Thursday, December 06, 2007
Any Thought in a Storm
When I set out for my daily walk this morning it was 9:00 a.m. but the sky was so dull and dark and heavy that it felt as though night had not yet fully retreated. It was raining and a strong wind was blowing. The hedgerows were sodden and there were parallel streams of water running down the margins of the lane, heading for the already swollen river at the bottom of the combe. I set off downhill, head bent, huddling into my wet weather gear, ears tuned, just in case a car or tractor should come down behind me, the sound of its engine drowned out by the roar of wind and water.
I paused on the bridge to contemplate the river, rushing and roiling, churned to the colour of of our local clay, and thought ruefully that I should have done my quarterly otter survey before the rains began. There will be little to record now, for any prints or spraint will have been washed away in the torrent.
I climbed the hill on the other side of the combe. Once at the top, out of the shelter of the trees, I met the full force of the westerly wind, as it drove the rain into slanting sheets – the kind that penetrate the gaps around cuffs and collars, sending trickles of cold water through the layers of clothing, like clever spies on a mission to discover skin.
My walking boots are sturdy, and although they leak a little I wear thick wool socks inside. So it was more than half an hour before I noticed the squelching. From then on, however, it felt as though my feet were encased in sphagnum moss.
There was something else I noticed, too, at around the half-hour mark. Which was that I was still there. I mean THERE there. There with the wind, there with the rain, there with my squelchy socks. There with the bare, stunted wind-sheared trees that grow in the exposed places, there with the damp sheep in the field, munching on wet grass, their tiny stick-like feet sunk several inches into the sodden ground. There with the few crows and seagulls still attempting to get somewhere but forced into detours by the insistent wind. There with the tiny, pink faces of the last half dozen campions, stragglers of summer, still blooming in their sheltered microclimate at the base of the hedge, their petals bruised and drooping.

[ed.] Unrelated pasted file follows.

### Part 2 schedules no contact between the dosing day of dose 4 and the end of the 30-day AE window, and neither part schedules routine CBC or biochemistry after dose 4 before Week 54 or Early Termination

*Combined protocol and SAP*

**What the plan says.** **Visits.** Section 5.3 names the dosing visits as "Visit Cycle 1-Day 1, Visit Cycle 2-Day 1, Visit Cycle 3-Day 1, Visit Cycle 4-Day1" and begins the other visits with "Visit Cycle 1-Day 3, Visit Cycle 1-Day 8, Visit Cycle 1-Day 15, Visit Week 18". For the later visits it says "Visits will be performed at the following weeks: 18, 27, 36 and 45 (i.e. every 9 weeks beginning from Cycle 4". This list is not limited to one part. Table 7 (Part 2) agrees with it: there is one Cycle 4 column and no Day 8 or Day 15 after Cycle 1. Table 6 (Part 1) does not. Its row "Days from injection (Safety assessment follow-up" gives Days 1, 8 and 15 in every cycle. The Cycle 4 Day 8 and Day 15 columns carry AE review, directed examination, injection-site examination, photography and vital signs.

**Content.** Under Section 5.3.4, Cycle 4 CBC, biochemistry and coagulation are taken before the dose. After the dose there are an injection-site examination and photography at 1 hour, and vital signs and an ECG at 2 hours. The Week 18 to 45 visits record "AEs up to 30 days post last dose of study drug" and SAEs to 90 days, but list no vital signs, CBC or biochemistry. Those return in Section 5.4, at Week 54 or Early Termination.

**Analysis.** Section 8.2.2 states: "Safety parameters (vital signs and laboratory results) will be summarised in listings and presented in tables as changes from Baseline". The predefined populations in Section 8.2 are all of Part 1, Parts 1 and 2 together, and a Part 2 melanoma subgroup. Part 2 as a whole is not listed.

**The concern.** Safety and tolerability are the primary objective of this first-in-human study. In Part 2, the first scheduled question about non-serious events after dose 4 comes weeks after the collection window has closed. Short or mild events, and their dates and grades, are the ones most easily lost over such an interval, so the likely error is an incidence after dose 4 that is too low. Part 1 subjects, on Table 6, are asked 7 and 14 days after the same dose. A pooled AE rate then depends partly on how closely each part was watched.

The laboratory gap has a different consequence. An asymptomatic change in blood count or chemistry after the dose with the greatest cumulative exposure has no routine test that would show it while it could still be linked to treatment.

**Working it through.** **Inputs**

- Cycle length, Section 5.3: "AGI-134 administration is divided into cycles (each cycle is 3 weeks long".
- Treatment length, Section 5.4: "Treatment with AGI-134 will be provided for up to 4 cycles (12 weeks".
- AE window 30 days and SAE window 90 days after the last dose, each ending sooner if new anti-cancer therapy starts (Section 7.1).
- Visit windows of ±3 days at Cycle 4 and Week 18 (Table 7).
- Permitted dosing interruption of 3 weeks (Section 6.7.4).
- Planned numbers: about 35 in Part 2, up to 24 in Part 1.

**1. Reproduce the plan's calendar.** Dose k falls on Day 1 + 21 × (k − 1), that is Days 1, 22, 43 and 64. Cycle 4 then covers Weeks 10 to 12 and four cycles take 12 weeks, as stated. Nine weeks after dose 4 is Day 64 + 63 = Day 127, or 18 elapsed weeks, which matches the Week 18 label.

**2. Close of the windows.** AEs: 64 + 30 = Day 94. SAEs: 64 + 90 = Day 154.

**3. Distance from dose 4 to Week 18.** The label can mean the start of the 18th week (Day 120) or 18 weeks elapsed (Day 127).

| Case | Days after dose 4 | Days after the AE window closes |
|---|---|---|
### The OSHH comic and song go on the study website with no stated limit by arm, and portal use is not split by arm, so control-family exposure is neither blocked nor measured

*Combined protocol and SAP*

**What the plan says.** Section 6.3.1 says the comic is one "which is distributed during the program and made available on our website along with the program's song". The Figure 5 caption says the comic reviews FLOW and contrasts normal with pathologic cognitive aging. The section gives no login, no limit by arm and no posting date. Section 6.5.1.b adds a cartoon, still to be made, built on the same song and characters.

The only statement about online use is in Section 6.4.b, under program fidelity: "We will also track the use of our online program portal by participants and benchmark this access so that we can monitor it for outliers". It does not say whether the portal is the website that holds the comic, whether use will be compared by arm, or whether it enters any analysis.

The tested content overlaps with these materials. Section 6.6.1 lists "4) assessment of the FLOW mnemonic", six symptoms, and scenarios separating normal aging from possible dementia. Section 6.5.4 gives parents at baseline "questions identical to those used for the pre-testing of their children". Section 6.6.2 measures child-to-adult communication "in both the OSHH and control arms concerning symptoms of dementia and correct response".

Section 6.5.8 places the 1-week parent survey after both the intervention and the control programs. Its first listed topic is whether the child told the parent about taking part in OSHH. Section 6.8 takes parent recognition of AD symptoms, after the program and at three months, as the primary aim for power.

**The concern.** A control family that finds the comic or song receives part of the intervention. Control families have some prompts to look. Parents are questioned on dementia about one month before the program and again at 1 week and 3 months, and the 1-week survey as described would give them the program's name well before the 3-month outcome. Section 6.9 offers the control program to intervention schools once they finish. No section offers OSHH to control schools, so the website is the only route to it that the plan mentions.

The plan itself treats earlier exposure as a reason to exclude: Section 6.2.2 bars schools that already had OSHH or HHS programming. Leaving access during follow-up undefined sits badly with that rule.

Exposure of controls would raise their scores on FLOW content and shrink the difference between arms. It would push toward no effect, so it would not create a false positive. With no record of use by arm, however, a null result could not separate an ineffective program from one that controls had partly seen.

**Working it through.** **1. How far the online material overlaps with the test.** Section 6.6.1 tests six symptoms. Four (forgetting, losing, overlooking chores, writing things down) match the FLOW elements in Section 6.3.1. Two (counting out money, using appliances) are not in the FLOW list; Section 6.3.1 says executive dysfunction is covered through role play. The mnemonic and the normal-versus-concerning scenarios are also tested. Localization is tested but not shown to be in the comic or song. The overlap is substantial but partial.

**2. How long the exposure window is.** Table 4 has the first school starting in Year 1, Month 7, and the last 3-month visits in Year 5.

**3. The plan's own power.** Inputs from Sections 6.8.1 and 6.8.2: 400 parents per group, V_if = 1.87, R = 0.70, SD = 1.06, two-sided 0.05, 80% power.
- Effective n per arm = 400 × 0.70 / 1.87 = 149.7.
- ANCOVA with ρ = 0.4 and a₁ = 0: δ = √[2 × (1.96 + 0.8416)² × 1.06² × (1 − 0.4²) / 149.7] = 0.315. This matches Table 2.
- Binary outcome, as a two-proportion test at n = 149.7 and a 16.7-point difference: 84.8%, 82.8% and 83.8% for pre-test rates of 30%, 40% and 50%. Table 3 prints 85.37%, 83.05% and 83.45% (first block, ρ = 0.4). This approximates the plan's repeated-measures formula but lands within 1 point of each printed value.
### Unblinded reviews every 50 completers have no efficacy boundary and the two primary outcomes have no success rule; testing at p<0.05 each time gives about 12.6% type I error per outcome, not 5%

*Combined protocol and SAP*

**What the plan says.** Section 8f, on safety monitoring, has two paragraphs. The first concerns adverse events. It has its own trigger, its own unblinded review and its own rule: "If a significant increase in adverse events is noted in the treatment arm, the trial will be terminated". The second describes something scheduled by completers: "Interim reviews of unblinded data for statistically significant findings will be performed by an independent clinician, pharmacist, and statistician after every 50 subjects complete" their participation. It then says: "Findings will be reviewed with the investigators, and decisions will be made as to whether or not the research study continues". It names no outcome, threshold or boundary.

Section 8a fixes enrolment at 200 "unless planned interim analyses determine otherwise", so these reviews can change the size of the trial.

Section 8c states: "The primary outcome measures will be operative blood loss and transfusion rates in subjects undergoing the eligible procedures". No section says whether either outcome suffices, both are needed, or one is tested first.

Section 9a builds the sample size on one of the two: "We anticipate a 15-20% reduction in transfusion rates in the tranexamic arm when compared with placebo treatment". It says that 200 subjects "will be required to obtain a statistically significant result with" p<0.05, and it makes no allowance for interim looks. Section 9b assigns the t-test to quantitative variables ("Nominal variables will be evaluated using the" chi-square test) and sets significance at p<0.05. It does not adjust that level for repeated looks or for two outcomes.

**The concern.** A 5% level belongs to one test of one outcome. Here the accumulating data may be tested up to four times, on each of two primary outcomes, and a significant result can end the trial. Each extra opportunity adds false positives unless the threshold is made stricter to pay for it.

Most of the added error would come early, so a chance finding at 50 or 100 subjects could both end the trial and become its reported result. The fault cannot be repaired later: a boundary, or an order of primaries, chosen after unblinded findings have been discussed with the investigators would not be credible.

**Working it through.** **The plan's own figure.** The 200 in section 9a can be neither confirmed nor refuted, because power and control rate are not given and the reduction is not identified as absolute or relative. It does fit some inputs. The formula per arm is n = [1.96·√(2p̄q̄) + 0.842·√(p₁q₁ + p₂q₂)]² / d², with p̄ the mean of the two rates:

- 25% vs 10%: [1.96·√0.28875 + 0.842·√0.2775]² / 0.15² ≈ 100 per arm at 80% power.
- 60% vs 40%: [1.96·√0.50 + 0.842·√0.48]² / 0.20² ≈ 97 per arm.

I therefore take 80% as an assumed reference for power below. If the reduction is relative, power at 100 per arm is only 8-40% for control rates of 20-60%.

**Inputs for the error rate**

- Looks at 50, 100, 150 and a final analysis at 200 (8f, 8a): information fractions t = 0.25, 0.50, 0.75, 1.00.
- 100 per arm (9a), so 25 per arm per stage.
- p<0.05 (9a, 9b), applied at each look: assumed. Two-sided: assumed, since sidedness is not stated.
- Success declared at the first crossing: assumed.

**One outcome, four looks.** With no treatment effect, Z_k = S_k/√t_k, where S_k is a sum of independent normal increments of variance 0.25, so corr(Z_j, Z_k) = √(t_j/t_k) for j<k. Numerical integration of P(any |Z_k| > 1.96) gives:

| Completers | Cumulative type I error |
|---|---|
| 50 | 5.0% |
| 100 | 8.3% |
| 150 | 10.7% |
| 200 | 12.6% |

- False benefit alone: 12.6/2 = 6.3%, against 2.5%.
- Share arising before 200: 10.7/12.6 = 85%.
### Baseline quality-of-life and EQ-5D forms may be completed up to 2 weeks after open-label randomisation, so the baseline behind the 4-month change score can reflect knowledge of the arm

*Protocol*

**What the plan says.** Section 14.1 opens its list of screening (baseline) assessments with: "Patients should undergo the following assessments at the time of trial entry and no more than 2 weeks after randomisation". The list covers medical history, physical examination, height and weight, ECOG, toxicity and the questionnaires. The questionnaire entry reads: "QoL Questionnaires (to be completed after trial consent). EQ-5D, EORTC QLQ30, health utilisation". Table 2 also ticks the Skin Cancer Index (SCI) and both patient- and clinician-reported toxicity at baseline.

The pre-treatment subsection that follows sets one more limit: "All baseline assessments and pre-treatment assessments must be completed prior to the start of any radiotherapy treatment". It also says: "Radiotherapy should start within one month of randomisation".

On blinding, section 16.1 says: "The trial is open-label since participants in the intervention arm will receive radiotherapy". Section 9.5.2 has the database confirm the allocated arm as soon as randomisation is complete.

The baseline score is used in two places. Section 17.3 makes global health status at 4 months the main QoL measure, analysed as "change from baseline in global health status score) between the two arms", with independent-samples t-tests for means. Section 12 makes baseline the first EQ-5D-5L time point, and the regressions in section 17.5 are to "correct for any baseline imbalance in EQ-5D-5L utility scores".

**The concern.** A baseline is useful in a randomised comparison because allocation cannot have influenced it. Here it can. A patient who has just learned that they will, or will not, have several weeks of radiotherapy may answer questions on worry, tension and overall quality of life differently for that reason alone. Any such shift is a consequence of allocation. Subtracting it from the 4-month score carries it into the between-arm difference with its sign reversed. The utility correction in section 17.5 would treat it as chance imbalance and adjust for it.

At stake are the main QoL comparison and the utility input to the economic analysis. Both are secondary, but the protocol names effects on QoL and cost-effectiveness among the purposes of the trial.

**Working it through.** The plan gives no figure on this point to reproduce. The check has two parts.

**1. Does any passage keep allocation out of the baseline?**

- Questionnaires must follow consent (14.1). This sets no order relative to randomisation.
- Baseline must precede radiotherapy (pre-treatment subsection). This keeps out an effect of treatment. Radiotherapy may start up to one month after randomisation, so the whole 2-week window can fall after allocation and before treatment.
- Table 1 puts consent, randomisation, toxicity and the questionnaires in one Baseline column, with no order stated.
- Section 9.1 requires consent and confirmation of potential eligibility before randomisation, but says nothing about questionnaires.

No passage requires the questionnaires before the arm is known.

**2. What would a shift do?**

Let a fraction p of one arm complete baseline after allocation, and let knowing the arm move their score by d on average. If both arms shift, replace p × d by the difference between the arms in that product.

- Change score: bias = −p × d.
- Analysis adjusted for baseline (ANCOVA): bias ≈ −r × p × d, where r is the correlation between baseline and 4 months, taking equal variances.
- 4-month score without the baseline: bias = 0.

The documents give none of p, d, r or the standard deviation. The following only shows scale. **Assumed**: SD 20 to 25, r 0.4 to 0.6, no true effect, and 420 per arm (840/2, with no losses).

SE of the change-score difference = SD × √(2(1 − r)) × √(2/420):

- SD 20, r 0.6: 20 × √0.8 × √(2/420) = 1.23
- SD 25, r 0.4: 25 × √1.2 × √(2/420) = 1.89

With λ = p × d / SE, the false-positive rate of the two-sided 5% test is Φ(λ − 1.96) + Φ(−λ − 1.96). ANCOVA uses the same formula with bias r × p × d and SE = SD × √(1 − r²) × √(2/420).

Usually, by that time, I am just coming to the realization that I have walked for thirty minutes without seeing anything except the pictures in my mind. Usually, half an hour into my walk, I am reproaching myself for being 'out of my body' and off on a journey to one of the four places to which, like everyone else, I go whenever I leave the Now: i.e. the past, the imagined future, the 'me-world' of my troubles and schemes or my conceptual 'you-world' of all that is not me.*
Most days, the half hour point is where I realise that I have gone missing, so to speak, and remind myself that as well as good exercise, my morning walk is also, potentially, a meditation. But it can only be that if I stay present.
This morning, in the twenty miles an hour westerly wind that gusted to nearer thirty on the corners, in the drenching rain, with cold water trickling down my neck, I didn't go off anywhere. I stayed. And in the staying, I became aware, once again, of what Martin Buber called the 'I-Thou' relationship. Nature is not something to use. It is not wallpaper. It is not an 'It'. It is a 'Thou'. When I touch a tree, the tree also touches me. When I see a bird, the bird sees me also. As Thomas Berry says, "The world is not a collection of objects. It is a communion of subjects." Oh amen, amen, amen.
Why, this morning, did I find it so much easier to stay present to the here and now? Do we need 'bad weather' – floods, earthquakes, hurricanes, drought, global warming – to wake us out of our collective, sleepwalking state and propel us into a better, more mindful way of being in the world? Hmmm. Perhaps we do.
(*as described by Richard Moss
in his latest book, The Mandala of Being)